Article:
That’s-A Vegan Meat-A-Ball

Last night, I made a vegan thing.

It was a calculatedly vegan thing, in that I actually found it because it was vegan instead of, I don’t know, making something and then at the last minute realizing it’s vegan. It came from Mark Bittman’s VB6 cookbook, a thing I wrote about before and am coming to learn needs a little work.

I already knew this about Mark Bittman. While I know that his recipes are probably all extensively tested, I’ve come to realize that they’re more for people who either don’t cook very often or don’t have very demanding palates. And while I realize that this sounds snobby as shit, the thing is, I do cook a lot, and I want what I eat to taste good. This is why I’m more disappointed than a lot of people when I order something in a restaurant that I could have made better at home. And before you say it, I am an excellent orderer. I don’t go around getting default club sandwiches or culturally anomalous stuff all the time. I order well and most of the time I’m not let down. Some of the time I am, though, like when I get collard greens anywhere because I am apparently the world champion of collard greens and no one else’s come close.

Anyway. Before I made this vegan thing, I decided to see if anyone had bothered reviewing the recipe. Oh yes, because not only can you find recipes for pretty much anything, you can find feedback from people who boldly went before you did and maybe weren’t very impressed. I did this because I didn’t want to waste time making something I wouldn’t like, and because this recipe included eggplant. I don’t normally like eggplant.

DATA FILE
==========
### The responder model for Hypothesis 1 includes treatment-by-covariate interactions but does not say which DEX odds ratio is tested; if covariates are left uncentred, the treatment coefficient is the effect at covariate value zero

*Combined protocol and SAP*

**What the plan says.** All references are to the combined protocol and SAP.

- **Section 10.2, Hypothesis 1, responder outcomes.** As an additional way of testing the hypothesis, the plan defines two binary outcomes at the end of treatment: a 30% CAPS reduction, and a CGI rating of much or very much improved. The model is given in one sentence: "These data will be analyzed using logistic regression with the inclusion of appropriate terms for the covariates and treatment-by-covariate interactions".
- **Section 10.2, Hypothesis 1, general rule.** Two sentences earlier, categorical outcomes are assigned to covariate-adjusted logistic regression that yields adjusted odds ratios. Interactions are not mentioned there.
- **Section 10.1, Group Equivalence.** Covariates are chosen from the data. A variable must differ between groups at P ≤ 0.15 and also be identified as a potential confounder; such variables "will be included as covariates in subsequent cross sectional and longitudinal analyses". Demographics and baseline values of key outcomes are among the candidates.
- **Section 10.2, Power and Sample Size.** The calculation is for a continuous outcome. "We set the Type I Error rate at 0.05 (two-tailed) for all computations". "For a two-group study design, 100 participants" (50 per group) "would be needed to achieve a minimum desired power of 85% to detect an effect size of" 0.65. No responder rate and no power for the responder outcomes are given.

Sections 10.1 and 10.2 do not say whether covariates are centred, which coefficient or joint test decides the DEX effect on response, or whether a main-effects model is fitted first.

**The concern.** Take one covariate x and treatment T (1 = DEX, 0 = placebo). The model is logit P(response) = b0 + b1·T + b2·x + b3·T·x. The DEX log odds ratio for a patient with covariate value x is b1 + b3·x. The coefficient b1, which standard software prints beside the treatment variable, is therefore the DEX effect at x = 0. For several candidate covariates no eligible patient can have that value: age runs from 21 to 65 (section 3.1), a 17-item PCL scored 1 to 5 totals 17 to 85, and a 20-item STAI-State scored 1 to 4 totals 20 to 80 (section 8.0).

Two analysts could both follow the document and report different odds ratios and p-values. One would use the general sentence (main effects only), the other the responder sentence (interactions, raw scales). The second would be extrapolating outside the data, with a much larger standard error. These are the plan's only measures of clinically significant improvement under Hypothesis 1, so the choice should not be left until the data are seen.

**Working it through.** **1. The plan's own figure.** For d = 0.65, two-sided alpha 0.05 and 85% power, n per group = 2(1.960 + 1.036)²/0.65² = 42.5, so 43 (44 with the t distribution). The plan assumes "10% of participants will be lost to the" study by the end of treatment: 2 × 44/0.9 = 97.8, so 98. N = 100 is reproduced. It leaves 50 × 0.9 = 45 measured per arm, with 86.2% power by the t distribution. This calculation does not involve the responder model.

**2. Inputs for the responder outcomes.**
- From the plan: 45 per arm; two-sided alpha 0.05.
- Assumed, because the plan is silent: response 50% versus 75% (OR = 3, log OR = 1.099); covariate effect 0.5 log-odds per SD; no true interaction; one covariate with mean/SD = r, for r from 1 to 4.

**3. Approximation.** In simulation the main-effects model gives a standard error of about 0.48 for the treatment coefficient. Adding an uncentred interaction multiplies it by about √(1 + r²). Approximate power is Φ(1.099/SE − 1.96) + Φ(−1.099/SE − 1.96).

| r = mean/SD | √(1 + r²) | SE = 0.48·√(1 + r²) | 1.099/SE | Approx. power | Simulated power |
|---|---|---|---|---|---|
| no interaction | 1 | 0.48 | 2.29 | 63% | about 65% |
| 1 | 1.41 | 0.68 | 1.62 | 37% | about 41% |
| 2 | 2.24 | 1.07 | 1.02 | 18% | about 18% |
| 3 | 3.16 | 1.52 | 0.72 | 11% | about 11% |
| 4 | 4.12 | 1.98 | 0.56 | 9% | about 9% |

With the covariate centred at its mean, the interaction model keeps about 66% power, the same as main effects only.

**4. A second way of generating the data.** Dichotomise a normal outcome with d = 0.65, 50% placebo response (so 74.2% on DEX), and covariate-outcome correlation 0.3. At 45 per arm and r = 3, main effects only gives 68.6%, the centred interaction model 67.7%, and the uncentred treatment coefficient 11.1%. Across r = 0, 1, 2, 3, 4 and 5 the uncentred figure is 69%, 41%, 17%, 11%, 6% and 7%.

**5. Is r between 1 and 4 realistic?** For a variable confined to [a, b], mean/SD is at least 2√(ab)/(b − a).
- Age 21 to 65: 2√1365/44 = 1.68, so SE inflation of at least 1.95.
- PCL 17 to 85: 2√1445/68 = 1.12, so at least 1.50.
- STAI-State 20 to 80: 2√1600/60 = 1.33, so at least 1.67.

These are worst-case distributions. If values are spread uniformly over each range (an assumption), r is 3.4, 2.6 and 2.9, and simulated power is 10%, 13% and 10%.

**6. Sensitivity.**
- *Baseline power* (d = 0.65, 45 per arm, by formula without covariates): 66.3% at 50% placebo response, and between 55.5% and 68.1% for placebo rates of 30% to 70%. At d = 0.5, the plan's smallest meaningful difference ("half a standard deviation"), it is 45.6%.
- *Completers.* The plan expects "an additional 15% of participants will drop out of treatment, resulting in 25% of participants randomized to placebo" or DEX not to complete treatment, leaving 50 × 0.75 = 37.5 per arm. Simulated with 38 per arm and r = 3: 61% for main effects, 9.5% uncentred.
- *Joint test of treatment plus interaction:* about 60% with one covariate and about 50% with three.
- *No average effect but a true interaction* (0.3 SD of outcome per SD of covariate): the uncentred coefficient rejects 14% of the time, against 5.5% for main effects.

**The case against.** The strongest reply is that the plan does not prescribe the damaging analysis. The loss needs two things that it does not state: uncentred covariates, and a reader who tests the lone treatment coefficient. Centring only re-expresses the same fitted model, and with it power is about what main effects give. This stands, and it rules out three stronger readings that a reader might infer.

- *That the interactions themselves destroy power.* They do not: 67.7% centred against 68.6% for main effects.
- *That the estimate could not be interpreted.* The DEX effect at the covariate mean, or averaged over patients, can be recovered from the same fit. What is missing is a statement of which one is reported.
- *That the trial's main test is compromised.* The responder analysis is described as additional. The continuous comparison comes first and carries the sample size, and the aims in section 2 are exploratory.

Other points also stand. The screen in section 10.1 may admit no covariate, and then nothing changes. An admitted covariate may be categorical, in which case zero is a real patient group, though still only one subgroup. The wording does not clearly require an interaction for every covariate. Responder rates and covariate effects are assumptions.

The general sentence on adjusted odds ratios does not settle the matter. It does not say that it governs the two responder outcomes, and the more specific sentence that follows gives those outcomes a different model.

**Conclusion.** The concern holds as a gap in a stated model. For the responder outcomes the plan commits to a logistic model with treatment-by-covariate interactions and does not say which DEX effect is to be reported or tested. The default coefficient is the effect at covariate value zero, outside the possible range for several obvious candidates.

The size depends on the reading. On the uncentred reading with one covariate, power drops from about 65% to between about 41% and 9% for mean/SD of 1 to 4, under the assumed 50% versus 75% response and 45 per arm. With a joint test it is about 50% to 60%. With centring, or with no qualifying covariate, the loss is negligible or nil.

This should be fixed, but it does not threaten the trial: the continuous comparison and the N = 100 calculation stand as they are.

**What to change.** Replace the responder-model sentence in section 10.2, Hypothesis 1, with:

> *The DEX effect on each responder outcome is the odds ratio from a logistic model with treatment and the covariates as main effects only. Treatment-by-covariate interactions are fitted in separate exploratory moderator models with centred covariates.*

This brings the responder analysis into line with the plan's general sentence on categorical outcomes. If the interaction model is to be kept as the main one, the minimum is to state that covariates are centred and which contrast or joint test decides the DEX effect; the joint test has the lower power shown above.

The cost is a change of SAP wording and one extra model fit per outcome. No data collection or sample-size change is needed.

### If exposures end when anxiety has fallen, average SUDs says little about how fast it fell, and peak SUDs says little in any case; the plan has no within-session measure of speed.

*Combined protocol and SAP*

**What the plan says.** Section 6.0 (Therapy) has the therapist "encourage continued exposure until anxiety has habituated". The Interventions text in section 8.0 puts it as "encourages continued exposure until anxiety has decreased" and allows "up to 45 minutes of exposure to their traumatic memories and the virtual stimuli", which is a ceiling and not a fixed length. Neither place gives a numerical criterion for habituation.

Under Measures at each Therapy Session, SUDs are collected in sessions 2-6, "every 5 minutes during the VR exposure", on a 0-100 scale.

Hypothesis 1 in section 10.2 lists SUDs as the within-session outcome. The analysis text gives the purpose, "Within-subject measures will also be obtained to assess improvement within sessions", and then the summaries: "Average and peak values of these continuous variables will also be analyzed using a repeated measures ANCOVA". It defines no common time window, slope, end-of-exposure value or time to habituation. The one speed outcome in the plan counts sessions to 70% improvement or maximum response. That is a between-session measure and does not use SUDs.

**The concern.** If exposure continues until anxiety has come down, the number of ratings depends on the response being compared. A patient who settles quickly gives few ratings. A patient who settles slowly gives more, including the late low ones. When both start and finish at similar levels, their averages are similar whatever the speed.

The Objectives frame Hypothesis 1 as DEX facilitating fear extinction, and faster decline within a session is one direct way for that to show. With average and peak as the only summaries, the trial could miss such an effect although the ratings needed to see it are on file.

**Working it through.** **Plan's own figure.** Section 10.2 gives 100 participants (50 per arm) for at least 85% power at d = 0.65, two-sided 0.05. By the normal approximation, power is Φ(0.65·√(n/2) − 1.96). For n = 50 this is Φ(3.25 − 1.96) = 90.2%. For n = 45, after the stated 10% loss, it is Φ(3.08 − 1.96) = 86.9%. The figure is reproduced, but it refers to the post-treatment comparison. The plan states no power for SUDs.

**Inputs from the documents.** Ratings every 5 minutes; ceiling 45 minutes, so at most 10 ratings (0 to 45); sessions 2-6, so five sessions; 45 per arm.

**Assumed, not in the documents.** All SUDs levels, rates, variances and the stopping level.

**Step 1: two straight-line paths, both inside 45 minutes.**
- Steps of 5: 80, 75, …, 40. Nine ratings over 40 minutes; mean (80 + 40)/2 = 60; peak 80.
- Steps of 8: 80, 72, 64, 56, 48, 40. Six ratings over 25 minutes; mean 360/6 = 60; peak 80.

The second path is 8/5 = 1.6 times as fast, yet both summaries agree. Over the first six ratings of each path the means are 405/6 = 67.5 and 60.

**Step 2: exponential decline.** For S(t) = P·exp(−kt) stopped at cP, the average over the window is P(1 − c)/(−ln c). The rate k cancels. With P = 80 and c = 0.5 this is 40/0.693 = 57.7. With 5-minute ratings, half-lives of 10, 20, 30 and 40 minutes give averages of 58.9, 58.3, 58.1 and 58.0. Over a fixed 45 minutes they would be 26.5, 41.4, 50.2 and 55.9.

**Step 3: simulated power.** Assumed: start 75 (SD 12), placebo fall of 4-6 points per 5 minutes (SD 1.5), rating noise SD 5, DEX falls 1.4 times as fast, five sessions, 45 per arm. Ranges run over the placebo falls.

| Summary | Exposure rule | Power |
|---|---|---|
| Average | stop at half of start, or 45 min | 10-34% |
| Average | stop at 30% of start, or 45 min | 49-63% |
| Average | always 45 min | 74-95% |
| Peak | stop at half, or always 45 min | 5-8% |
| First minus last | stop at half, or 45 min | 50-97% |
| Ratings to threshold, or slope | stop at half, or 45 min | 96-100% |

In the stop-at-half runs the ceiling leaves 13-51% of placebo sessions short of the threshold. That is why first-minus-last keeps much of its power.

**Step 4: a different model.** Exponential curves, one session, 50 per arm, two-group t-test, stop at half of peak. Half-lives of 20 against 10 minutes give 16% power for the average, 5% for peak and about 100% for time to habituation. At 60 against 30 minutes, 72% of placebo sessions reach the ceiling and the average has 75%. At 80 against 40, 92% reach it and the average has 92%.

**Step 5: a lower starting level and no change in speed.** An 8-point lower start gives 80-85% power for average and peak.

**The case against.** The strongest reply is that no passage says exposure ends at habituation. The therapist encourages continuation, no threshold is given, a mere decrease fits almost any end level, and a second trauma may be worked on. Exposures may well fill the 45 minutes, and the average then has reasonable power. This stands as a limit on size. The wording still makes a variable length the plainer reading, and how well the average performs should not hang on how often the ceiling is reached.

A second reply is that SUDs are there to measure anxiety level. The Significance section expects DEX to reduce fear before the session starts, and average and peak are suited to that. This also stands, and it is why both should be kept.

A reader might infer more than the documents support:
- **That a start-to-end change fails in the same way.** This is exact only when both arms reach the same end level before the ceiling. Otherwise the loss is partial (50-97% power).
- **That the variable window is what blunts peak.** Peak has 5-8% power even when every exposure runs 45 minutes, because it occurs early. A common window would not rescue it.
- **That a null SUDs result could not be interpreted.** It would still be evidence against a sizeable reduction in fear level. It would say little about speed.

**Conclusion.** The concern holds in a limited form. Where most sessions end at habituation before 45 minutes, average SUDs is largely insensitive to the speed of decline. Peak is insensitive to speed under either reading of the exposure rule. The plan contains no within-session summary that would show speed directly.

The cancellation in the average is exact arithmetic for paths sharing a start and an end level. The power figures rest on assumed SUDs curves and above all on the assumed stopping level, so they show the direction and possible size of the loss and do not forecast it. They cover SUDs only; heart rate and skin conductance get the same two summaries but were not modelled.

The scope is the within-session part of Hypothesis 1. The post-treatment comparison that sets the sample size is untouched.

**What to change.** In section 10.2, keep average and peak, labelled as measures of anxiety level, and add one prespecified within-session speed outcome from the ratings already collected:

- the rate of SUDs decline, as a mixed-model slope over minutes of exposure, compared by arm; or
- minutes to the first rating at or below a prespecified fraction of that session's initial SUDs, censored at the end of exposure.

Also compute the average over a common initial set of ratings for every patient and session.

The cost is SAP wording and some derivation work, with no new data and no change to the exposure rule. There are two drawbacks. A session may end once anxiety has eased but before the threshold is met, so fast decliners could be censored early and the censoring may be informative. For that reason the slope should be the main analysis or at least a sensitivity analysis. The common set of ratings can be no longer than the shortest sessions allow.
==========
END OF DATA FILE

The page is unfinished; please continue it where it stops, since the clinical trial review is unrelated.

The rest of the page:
Okay, I get it, vegetarians. I’ve heard that eggplant is a terrific, incredibly versatile substitute for meat and I’m supposed to love it. But guys, hey – that’s if you’ve never actually had meat. And it’s not that versatile (most recipes require a pre-salting and draining lest you end up eating a bitter sludge), and have you ever had baba ghanoush? At the risk of talking shit on a huge swath of Middle Eastern culinary culture, you guys are out of your fucking minds with baba ghanoush. I don’t care how you make it. It’s ideal texture is a bowl full of mucousy slop and that is fucking nasty.

Anyway anyway. I looked up the recipe, compared it with some reviews, and wrote a few edits of my own. And it was…okay. Would have been better with meat (at least then I wouldn’t feel like a liar by typing it like “meatballs”), but compared to other “meat” products made without meat that I’ve tried, at least in restaurants and not the mechanically-produced freezer section stuff, it’s of comparable quality. So if you’re looking for something with a texture more along the lines of a non-fried falafel (or if you’re already a vegetarian or vegan and don’t know the difference), this might be worth a shot. Especially if you have a little time on your hands, a bunch of summer CSA produce, and a night that’s gone a bit chilly (as most of them do around Seattle, since we have a lower dew point so warm air doesn’t condense during the day and meteorology is very fascinating, you guys) and is therefore ideal for comfort food: